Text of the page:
The Magazines are Bullshit

By Rachel

Cosmopolitan Magazine is bullshit. I think around age 25 is when you first start to realize that “The Bible,” is nothing more than a 150 pages of propaganda and lies. If you’ve read one issue of Cosmo, you’ve read them all. Dick sucking tips that most men wouldn’t want you to try, pages full of outfits and accessories for a “woman on a budget” that aren’t the least bit affordable, and pictures of size zero models that are supposed to represent you.

Has your boyfriend ever asked you to put a scrunchie around his cock? Yeah. That’s what I thought.

Let’s rewind.

Today, I saw this posted on the almighty book of faces. (It’s the most accurate place to receive news, right?)

cosmo

Plus sized? I didn’t think this could be real. So I dug around. I found this. Browse through the photos. Here is another example:

cos-08-bathing-suit-plus-size-model-de

Can I be totally honest with you for a minute? The size and shape she is in this photo is the size and shape I was the summer before I had my son. Size 10. Had no issue wearing a bikini instead of a tankini, shopped in the juniors section still. I didn’t consider myself plus sized. I honestly felt really good about myself and thought I looked healthy. And I was healthy. I weighed about 165 pounds or so and I was content to stay at about that size.

The point of all this is that calling this clearly beautiful woman “plus size” is part of the reason that women suffer from body dismorphia. All this talk about “thigh gap” and calling this curvy, but very pretty woman “plus size” makes reaching your goals seem even more unattainable. Since when is a size 8 or 10 plus sized?

Can’t she just be a “model?” They put it out there that she is plus sized, making it seem like she is so brave to wear a two piece bathing suit in a magazine. It’s bullshit in the highest form. It’s an insult to really all women. We attach these extra descriptors to people that are completely unnecessary.

I have friends that are all sizes and they are beautiful. I don’t refer to them as my “skinny friends” and “plus sized” friends. They are just my friends. They are all gorgeous each in their own right, but I don’t love them because of their physical attributes.

What this added word in the headline of this photoset did achieved the opposite of what I’m sure was its good natured intent. What I’m certain Cosmo meant to do was empower women by saying that being plus sized doesn’t make you ugly. But when you attach a photo of an average sized woman with a body that most women would kill for even if they have to gain weight to attain it (yes, some skinnier girls wish they could gain weight and be more curvy), you’re sending a mixed message to your viewers.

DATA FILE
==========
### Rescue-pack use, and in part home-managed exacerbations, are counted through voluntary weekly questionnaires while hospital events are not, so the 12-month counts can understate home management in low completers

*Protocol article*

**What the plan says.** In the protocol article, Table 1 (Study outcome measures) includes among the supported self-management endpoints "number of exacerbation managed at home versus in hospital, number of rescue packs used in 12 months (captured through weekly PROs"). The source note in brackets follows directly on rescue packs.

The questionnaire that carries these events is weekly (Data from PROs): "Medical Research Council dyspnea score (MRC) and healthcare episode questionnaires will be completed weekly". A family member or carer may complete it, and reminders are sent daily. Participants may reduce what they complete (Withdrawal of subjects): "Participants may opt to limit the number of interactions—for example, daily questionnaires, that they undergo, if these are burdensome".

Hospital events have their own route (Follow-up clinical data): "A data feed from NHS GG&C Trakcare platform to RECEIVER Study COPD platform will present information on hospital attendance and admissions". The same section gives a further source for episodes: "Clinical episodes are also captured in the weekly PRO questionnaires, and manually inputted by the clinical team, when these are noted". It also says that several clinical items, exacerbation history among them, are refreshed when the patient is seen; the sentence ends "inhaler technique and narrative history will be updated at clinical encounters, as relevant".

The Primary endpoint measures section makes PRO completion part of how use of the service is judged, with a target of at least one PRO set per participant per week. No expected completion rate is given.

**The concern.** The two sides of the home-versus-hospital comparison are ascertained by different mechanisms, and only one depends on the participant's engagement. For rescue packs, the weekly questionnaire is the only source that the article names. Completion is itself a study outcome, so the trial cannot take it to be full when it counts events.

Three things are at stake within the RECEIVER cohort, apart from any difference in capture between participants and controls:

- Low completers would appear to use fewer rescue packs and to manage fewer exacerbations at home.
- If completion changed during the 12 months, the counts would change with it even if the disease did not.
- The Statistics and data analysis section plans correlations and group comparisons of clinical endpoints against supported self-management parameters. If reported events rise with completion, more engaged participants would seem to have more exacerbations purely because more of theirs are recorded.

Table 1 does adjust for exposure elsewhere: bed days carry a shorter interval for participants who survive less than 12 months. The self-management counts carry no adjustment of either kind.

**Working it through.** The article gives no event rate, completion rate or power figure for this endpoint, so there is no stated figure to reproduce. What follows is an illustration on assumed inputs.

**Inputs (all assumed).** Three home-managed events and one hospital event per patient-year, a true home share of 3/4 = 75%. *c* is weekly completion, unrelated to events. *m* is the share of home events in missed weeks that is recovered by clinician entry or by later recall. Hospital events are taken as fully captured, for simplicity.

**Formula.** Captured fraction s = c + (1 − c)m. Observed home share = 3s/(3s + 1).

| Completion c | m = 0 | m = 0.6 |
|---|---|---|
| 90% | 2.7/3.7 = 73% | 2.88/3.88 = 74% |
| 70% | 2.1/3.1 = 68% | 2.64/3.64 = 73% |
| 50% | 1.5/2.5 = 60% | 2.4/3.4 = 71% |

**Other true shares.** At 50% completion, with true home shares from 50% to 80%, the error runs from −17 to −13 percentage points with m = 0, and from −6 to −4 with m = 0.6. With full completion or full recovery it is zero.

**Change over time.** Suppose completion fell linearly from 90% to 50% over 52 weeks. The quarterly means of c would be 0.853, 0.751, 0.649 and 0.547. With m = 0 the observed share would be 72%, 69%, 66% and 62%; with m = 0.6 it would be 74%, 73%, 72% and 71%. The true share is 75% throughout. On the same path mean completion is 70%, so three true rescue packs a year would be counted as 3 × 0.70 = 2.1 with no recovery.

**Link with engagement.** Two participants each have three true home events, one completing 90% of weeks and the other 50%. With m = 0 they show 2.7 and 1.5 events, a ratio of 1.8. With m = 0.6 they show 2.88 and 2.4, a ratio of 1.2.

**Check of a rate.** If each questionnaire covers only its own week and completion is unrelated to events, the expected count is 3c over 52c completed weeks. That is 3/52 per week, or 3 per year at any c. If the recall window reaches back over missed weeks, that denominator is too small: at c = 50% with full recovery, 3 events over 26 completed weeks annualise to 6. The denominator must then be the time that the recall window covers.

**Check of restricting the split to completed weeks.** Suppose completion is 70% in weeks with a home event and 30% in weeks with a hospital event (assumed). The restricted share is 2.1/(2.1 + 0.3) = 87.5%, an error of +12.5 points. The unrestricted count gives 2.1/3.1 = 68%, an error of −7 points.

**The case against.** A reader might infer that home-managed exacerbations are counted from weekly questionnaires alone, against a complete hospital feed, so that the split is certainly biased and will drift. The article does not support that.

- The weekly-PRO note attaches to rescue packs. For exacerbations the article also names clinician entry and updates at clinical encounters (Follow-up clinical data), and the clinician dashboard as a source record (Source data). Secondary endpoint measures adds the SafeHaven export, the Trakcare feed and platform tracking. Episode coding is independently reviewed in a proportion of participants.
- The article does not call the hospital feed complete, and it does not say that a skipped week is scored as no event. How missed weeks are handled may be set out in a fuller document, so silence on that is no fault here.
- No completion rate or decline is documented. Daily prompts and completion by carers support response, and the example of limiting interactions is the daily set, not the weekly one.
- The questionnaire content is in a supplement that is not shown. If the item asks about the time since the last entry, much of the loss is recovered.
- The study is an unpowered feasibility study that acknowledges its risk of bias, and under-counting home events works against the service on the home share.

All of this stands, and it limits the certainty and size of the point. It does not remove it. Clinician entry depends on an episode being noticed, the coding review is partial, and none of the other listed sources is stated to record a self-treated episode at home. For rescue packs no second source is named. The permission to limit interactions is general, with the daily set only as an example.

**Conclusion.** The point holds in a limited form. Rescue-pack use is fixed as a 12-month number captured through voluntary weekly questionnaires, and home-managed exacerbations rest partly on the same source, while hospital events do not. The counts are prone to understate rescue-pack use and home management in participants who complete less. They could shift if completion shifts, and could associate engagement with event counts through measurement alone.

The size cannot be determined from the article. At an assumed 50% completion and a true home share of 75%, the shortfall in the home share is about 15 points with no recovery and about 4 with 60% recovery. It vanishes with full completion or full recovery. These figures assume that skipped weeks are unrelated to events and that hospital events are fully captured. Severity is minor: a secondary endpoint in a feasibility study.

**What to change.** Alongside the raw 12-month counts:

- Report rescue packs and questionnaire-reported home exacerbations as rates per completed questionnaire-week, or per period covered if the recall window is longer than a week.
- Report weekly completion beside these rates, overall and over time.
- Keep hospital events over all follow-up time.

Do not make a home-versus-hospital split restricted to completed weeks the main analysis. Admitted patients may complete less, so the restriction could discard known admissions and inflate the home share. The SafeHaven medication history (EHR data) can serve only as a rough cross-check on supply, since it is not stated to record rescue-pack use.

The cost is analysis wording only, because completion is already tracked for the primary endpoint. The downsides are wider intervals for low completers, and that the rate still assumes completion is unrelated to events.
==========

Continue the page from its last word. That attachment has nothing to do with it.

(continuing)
Women who are “too skinny” are told to eat a cheeseburger and women who are curvy or overweight are sarcastically told to “have another cheeseburger.” It’s a never ending cycle of women attacking other women. rather than helping women to look past dress sizes and encourage women to accept one another and to look beyond size for what true beauty is.

Flipping through dozens of pages of women showing off their ribs followed by a page featuring a healthy looking young woman and calling her “plus size” (which let’s face it, we all read as “fat” or “overweight”) is setting women back. Cosmo doesn’t practice what they preach, and neither do many other magazines. Instead, they force images on us that seem impossible to mold ourselves into.

While trolling Cosmo’s FB page, I found this conversation. It’s about a “bullshit dating site” that is for skinny girls only. The comments are amazing.

cosmo comments

Pretty much sums up my thoughts. You display faux outrage because it caters to your audience, but in the process, you are losing because people aren’t dumb. They can see the hypocrisy simply by looking at the cover of your magazine.

If you want to see what most women consider “plus sized,” look at Forever 21’s website for their plus sized section.

Size zero, or size 18, it doesn’t matter what your size is. Cosmo isn’t going to stop being Cosmo, but we need to start being kinder to one another as women and that is the one thing we should all take away from this. Stop worrying about your friend’s thigh gap or lack thereof, and concentrate on if she is being a good friend.

And stop going to Cosmo for sex and make-up advice unless you want to get weird looks from your boyfriend (trust me, some of these positions will break the hips of even the most athletic couples) and spend $156 on a bottle of foundation. It’s for a woman on a budget!!!!!!!!!

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